** as numbers are limited, visiting students should contact the Visiting Student Office directly for admission to this course **
|High Demand Course?
Course Delivery Information
|Academic year 2020/21, Available to all students (SV1)
|Learning and Teaching activities (Further Info)
Seminar/Tutorial Hours 22,
Programme Level Learning and Teaching Hours 4,
Directed Learning and Independent Learning Hours
|Assessment (Further Info)
|Additional Information (Assessment)
||Coursework: 1,000 word research project proposal (15%), and 4,000 word essay (65%)
Non-Written Skills: In-class presentation with circulated handout (20%)
||Students will receive feedback on their coursework, and will have the opportunity to discuss that feedback further with the Course Organiser during their published office hours for this course or by appointment.
|No Exam Information
On completion of this course, the student will be able to:
- demonstrate, by way of coursework and seminar discussion as required, command of the main sites, historical events, and material culture of the Phoenician and Punic world;
- demonstrate, by way of coursework and seminar discussion as required, an ability to critically engage with dominant theories of identity and postcolonial interaction and to apply those theories to ancient Punic materials;
- demonstrate, by way of coursework and seminar discussion as required, an ability to understand and evaluate a variety of archaeological source material in relation to wider research themes;
- demonstrate, by way of coursework and seminar discussion as required, improved research skills in formulating a historical argument in oral and written form, along with skills in academic prose, citation, and the compilation of a bibliography.
|Aubet, M.E. 2001. The Phoenicians and the West: Politics, Colonies, and Trade. 2nd edition. Cambridge: Cambridge University Press|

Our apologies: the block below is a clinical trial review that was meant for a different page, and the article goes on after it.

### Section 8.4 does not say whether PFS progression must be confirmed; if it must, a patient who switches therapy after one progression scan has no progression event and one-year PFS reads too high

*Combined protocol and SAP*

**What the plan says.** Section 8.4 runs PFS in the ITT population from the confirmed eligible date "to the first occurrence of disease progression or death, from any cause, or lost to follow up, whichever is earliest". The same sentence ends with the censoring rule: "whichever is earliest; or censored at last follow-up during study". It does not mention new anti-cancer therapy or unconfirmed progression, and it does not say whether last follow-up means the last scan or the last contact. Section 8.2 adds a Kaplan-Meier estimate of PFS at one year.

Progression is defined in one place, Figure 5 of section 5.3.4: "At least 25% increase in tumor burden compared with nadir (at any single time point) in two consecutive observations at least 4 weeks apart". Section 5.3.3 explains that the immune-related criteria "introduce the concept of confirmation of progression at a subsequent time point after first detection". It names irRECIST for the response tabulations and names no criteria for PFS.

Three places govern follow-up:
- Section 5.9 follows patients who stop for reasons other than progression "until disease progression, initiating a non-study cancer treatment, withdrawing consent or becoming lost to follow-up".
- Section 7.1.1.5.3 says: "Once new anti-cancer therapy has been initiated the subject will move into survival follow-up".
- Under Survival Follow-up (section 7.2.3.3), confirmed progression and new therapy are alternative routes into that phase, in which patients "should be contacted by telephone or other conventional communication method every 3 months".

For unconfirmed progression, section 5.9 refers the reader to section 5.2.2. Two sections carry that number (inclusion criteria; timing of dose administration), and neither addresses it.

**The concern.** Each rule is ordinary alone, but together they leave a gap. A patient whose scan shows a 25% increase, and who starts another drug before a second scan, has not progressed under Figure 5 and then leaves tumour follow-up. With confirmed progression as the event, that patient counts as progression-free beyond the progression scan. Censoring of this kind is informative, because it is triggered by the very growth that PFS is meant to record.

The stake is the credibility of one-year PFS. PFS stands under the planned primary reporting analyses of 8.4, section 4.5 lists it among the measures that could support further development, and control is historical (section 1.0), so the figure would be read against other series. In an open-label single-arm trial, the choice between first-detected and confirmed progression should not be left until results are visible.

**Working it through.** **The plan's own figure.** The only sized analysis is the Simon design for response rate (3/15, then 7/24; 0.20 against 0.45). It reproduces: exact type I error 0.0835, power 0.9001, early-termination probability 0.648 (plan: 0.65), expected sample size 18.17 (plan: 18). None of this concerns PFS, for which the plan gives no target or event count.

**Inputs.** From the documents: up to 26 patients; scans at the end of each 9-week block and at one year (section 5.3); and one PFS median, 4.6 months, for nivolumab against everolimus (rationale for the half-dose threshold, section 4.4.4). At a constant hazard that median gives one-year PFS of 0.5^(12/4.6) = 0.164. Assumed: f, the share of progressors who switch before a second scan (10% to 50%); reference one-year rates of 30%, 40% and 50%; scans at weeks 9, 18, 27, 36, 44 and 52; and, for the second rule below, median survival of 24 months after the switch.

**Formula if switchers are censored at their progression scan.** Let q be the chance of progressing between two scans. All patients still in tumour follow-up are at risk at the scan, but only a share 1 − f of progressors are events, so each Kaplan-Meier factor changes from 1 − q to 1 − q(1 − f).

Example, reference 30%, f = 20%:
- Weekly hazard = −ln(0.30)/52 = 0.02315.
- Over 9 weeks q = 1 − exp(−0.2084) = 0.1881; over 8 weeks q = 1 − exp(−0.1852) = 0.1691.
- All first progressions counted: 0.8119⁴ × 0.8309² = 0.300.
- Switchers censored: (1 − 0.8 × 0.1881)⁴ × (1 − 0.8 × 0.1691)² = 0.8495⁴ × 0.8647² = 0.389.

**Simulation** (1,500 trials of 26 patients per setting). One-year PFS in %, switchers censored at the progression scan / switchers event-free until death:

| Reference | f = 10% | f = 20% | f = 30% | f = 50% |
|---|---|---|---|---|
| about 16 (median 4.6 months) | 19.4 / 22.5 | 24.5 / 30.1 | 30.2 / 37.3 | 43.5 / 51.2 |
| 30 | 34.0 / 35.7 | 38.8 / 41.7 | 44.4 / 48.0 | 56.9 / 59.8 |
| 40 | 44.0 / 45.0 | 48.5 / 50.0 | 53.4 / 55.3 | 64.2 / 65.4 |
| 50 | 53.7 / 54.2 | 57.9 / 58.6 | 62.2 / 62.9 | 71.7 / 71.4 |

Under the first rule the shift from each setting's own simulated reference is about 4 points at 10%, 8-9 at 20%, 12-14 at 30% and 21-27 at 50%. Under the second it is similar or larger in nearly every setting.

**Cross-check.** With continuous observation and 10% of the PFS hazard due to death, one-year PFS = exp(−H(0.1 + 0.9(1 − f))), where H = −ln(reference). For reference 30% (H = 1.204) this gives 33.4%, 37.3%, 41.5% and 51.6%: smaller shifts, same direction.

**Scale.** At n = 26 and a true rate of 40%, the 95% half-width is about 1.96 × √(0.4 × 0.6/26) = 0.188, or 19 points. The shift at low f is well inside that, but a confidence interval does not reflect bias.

Hoyos, D. 2010. The Carthaginians. London: Routledge.
Hoyos, D. (ed.) 2015. A Companion to the Punic Wars. Malden: Wiley-Blackwell.
Lancel, S. 1995. Carthage: A History. Oxford: Blackwell.
López-Ruiz, C. and B.R. Doak (eds) 2019. The Oxford Handbook of the Phoenician and Punic Mediterranean. Oxford: Oxford University Press.
Miles, R. 2010. Carthage Must Be Destroyed: The Rise and Fall of an Ancient Mediterranean Civilization. London: Allan Lane.
Quinn, J. 2018. In Search of the Phoenicians. Princeton: Princeton University Press.
Quinn, J.C., and N.C. Vella (eds.) 2014. The Punic Mediterranean: Identities and Identification from Phoenician Settlement to Roman Rule. Cambridge: Cambridge University Press.
van Dommelen, P., and C. Goméz Bellard (eds.) 2008. Rural Landscapes of the Punic World. London: Equinox.
Xella, P. (ed.) 2013. The Tophet in the Phoenician Mediterranean. Studi Epigrafici e Linguistici 29- 30. Verona.
|Graduate Attributes and Skills
|Course organiser||Dr Andrew Dufton
Tel: (0131 6)50 4384
|Course secretary||Mr Jonathan Donnelly
Tel: (0131 6)50 3782